The Fresh Loaf

News & Information for Amateur Bakers and Artisan Bread Enthusiasts

My Rus-ian bread journey

albacore's picture
albacore

My Rus-ian bread journey

My Rus-ian bread journey

I've always been interested in Yippee's posts about CLAS and I've done a couple of CLAS bakes with good results. Most of the detail on CLAS is to be found on Rusbrot's blog and in his YouTube videos. What caught my eye recently was his post about Russian Monastery bread. This is presented as a rye/wheat bread made with a custom built starter. The starter is made with coarsely crushed rye malt and raisins, followed by a rye flour build, so I'm guessing it is a composite of a raisin yeast water and sourdough. I didn't have any rye malt, but Rus suggests you can use coarsely crushed rye grain and malt extract instead, so I ordered some malt extract, but it never came. Back to plan A mkII - make my own rye malt! This is the guide I followed, but much simplified as I was only making 200g. A few days later it was ready and I kicked off my Monastery bread build.
I followed Rus's process to make a rye/wheat Mischbrot. All went OK and I ended up with an OK bake. It was a bit solid, (like all my rye bread is!) and had a lot of cracks in the crust - not sure why.



After this, things got more interesting. Rus suggests that you can save some of the dough to make a ripe dough starter - pate fermentee, I guess. So I did this and used it to make a high extraction wheat flour big boule.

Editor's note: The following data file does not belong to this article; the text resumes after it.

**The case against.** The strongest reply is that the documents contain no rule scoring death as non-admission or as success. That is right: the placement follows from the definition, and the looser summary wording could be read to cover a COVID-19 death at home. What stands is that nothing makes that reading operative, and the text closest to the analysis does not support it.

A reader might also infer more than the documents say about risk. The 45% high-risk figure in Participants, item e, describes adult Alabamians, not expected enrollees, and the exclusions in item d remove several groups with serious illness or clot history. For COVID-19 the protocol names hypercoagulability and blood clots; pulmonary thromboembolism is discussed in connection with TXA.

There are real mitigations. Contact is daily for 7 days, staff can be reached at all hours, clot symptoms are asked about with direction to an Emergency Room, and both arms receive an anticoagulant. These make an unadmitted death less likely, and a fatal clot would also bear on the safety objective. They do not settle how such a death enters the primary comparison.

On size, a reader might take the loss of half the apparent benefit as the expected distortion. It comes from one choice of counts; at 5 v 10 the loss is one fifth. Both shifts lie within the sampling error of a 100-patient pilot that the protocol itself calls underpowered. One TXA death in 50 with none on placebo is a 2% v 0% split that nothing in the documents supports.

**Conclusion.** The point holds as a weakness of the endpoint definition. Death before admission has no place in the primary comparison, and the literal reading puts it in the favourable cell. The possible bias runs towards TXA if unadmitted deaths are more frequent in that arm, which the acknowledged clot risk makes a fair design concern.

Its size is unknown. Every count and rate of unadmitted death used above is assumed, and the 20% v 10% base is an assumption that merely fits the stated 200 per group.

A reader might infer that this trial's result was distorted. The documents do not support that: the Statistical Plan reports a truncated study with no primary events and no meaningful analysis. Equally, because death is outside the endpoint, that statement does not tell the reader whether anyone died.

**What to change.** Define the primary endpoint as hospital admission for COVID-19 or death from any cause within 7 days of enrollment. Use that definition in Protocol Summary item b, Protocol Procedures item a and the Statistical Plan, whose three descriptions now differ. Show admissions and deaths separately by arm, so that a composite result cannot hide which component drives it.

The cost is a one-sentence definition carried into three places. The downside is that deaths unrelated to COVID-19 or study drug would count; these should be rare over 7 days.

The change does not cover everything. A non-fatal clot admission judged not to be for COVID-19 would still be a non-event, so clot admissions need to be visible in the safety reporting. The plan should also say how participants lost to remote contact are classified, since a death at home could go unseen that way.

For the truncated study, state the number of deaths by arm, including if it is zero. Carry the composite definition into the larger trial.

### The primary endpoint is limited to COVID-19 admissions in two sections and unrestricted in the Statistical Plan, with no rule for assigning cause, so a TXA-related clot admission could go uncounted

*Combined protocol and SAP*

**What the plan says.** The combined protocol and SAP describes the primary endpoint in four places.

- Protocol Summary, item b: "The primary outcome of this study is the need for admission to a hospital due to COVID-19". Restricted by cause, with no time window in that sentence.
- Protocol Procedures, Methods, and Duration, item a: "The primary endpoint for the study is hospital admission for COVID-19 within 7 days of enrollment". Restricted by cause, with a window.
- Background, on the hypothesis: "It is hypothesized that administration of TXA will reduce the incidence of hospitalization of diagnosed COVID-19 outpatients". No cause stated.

Levain build 1

    10g rye malt coarsely crushed
    10g Red Lammas wheat grain coarsely crushed
    10g BF
    10g Red Lammas flour
    12g ripe dough
    40g water
    5 hrs 28C
   
Levain build 2

    10g levain build 1
    100g WW flour sieved
    75g water
    12hrs 25C
   
Main dough

    200g WW flour #40
    200g WW flour #50
    100g Manitoba flour
    350g water
    autolyse 20m
    106g lev build 2
    10g salt
    mix, 2 folds
    3 hrs 45m bulk
    NB: remove 70g dough as a ripe dough starter and store in frij
    shape to  one big boule
    FP 1hr 10m
   
    And what a great bake it turned out to be! Super oven spring, good loft, nice open and moist crumb
   
   


   
Just to make sure this bake wasn't a fluke, I did a similar bake, but to two small boules and one tubby batard again nice looking loaves:



So go on - why not give it a try! If you have a proofing box, you are good to go!

Lance
   
   
   

Comments

Floydm's picture
Floydm

That transformation is really amazing.

Would you mind if I featured this on the homepage for a bit?

albacore's picture
albacore

Thanks Floyd - I would appreciate that very much!

Lance

Benito's picture
Benito